Spring has definitely sprung here in central Texas. And by that I mean highs in the mid to upper 80s and a lot of wind. So much wind that it can be a little unsettling at times. We opened up our bedroom windows and it actually blew the bedspread onto the floor. The wind is quite strong and lasts a long time. Not just quick gusts like the NW. It can be windy for days. Kind of nice really.
With the increased daylight I’ve been spending more time looking at the yard. Notice I didn’t say lawn. Because technically lawn would indicate grass while yard is more lenient, ask any prison inmate whose spent time in the yard. We don’t actually have much grass, but then again we aren’t getting shanked in the yard either so all in all I can’t complain too much. What we have is mostly a mixture of really tall grasses (not lawn-like at all) and various and sundry weeds predominantly dandelions.
These aren’t the cuddly aren’t they pretty dandelions I grew up with. Sure they are yellow and sure you can blow the seeds around, but they have one very important difference. These dandelions are poky. Their leaves are spiky and they hurt when you step on them with bare feet. Just ask Wesley. Think of them as a cross between a friendly NW dandelion and a thistle. That is just about right.
Wesley and I headed to Home Depot to pick up some yard tools. Owning your first house is expensive, not just because of the mortgage and taxes and insurance, but because of the fact that you don’t own any of the tools you might need to do even simple things. We needed a hand pruner, a lopper, and a dandelion puller. We made it out for 60 bucks. Oh and by the way, going to Home Depot with Wesley is just like going to the toy store with Wesley. . . if everything at the toy store will kill or maim him.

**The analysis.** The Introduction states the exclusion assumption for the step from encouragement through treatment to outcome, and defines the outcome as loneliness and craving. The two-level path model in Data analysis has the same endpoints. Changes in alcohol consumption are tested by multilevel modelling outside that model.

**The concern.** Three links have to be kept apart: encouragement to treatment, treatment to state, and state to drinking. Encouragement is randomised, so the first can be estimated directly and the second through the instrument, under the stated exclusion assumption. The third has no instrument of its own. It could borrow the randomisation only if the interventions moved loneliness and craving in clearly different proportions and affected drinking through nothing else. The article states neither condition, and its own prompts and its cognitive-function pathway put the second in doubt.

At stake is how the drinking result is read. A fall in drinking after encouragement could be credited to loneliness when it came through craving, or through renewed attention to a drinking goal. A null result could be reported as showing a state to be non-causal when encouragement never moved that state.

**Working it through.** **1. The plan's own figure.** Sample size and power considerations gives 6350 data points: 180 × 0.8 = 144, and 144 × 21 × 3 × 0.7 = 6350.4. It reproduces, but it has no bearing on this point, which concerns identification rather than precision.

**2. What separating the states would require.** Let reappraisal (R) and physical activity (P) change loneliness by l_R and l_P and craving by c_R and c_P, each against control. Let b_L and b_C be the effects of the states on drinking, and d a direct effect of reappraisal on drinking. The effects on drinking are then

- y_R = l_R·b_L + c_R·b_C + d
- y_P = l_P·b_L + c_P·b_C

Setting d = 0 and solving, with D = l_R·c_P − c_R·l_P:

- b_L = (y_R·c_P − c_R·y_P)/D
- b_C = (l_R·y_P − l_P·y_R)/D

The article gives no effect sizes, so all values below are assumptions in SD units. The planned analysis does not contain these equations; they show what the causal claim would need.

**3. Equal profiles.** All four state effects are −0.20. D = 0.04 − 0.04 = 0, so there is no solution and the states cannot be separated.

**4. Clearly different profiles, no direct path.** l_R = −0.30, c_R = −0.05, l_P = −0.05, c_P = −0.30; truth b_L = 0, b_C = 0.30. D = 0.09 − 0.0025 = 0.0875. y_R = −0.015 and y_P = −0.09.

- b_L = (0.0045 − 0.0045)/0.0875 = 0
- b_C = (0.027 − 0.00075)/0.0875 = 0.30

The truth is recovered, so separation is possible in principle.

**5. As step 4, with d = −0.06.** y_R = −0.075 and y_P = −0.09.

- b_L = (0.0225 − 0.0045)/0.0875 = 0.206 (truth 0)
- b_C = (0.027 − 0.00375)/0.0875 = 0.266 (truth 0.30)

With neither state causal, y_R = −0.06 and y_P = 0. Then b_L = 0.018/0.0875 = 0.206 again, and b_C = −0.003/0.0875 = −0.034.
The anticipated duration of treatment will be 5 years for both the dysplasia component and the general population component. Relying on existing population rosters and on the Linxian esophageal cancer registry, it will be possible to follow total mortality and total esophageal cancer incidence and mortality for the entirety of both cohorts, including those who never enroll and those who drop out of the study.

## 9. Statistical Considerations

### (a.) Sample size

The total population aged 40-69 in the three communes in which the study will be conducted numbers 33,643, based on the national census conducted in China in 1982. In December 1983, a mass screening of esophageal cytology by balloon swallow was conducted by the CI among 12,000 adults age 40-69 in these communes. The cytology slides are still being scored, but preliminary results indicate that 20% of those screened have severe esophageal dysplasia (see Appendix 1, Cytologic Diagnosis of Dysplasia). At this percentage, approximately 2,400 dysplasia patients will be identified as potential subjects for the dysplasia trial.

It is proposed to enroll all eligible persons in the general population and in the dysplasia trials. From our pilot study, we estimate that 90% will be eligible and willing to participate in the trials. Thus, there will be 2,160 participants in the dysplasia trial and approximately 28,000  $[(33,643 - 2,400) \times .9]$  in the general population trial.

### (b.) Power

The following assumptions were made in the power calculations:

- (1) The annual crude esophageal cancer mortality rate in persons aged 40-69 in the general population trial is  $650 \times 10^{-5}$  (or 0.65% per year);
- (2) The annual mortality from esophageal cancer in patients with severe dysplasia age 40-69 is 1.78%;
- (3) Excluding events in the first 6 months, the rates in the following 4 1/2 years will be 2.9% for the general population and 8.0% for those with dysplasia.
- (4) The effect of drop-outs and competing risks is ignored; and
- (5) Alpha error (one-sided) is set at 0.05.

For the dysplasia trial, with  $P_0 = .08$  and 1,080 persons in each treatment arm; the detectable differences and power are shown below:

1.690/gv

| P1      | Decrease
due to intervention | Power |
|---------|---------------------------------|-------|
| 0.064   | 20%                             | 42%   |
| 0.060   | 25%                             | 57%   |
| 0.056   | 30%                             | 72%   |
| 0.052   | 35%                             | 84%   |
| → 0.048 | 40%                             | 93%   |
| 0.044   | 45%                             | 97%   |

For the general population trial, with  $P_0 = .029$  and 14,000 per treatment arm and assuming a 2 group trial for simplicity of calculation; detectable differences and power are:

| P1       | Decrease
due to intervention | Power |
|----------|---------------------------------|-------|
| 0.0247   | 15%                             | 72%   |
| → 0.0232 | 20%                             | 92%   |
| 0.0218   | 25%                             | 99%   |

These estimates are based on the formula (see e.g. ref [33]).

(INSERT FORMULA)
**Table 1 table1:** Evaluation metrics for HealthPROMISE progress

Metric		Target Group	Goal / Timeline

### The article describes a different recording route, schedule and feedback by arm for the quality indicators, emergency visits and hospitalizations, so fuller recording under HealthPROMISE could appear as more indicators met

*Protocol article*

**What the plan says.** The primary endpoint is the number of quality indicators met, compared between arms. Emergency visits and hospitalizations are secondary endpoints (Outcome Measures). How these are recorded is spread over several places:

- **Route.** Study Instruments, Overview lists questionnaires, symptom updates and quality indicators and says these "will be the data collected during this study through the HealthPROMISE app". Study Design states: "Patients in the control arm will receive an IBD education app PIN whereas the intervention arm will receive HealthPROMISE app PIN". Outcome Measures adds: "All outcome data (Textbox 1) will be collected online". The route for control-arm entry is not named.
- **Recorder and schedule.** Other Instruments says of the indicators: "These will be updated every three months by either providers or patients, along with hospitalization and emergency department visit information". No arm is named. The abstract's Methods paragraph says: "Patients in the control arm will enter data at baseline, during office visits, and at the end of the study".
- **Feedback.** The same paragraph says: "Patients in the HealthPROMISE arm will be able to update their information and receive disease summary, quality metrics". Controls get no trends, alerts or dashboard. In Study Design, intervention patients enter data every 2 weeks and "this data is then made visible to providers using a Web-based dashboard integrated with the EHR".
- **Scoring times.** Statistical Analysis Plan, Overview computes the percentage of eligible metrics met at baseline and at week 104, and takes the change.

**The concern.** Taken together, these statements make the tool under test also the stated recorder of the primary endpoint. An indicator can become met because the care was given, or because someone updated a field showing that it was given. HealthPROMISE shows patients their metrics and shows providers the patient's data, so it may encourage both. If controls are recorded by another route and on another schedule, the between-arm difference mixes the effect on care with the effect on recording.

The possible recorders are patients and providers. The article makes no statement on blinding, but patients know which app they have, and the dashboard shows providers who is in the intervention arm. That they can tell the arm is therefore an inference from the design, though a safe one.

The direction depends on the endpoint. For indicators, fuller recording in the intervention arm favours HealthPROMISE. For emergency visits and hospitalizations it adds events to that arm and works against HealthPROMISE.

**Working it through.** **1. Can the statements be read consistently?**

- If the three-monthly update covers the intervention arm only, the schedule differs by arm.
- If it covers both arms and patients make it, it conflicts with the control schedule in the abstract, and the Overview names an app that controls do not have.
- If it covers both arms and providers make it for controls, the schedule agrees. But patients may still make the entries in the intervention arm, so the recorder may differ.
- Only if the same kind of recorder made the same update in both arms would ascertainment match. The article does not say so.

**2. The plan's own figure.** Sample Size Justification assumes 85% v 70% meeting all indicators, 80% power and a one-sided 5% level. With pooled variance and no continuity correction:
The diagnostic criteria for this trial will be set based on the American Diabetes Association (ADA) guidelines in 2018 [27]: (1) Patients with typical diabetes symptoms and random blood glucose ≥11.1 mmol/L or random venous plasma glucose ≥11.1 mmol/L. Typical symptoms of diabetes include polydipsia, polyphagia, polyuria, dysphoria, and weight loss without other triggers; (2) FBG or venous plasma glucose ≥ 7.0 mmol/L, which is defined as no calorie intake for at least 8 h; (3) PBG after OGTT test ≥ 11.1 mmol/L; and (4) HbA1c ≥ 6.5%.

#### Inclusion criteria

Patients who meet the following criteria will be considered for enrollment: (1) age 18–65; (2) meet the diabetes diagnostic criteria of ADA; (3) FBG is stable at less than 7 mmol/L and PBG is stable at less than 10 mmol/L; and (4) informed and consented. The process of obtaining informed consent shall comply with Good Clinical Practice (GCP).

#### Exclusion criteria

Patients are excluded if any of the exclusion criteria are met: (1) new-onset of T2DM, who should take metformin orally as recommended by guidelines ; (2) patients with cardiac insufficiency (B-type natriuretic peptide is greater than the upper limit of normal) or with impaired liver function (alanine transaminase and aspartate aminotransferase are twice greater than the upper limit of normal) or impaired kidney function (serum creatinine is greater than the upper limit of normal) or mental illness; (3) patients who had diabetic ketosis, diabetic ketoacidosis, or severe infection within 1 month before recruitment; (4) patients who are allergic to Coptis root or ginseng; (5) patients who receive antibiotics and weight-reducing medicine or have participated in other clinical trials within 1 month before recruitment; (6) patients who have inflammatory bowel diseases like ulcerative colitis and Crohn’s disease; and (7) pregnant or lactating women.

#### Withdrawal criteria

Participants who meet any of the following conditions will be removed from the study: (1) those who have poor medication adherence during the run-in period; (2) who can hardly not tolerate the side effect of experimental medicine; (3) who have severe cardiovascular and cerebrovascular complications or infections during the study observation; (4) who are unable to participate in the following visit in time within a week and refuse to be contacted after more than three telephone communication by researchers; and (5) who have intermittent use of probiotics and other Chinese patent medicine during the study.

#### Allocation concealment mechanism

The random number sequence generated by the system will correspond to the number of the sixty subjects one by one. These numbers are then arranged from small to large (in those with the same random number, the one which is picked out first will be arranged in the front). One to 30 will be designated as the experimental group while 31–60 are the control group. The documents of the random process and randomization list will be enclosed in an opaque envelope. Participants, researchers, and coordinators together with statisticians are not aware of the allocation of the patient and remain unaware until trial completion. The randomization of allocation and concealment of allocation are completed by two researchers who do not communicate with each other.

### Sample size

The pruners were for the Texas Yellow Bells. Pretty bushes out front of our house that have lovely yellow flowers on them all summer. According to a number of sources they are perfect for xeriscaping here in Texas as they are native to the area. That means you don’t have to water them. I’m not sure if it was the fact that I didn’t water them or the freezes that we had but they ended up looking like this:
Not pretty. Brown, clearly dead and with used up seed pods dangling all over. They kind of drug down the look of the yard. So we cut them back to the ground. It is what they said to do online and the internet wouldn’t lie. Would it? Here they are. The bright green little bushes are this year’s growth. Also note the “lawn” made entirely of broad leafed weeds.
As for the dandelions we went to work with the puller. The best $6 I’ve spent at Home Depot. It just looks like a mangled screw driver, but it really works well. You insert it into the ground at the base of the dandelion, catch the root with the notch on the end and as Wesley will tell you “Pop!” it up. Otherwise the plant isn’t strong enough to pull on and you simply rip the top off leaving poky leaves and roots to keep growing. I pulled out about 20 gallons (the size of our yard waste bucket) of dandelions from our front yard alone. What’s left of the yard would probably fit in a second bucket. Hopefully something grassy will grow in all the empty places. If not our yard may become a little dustbowl this summer.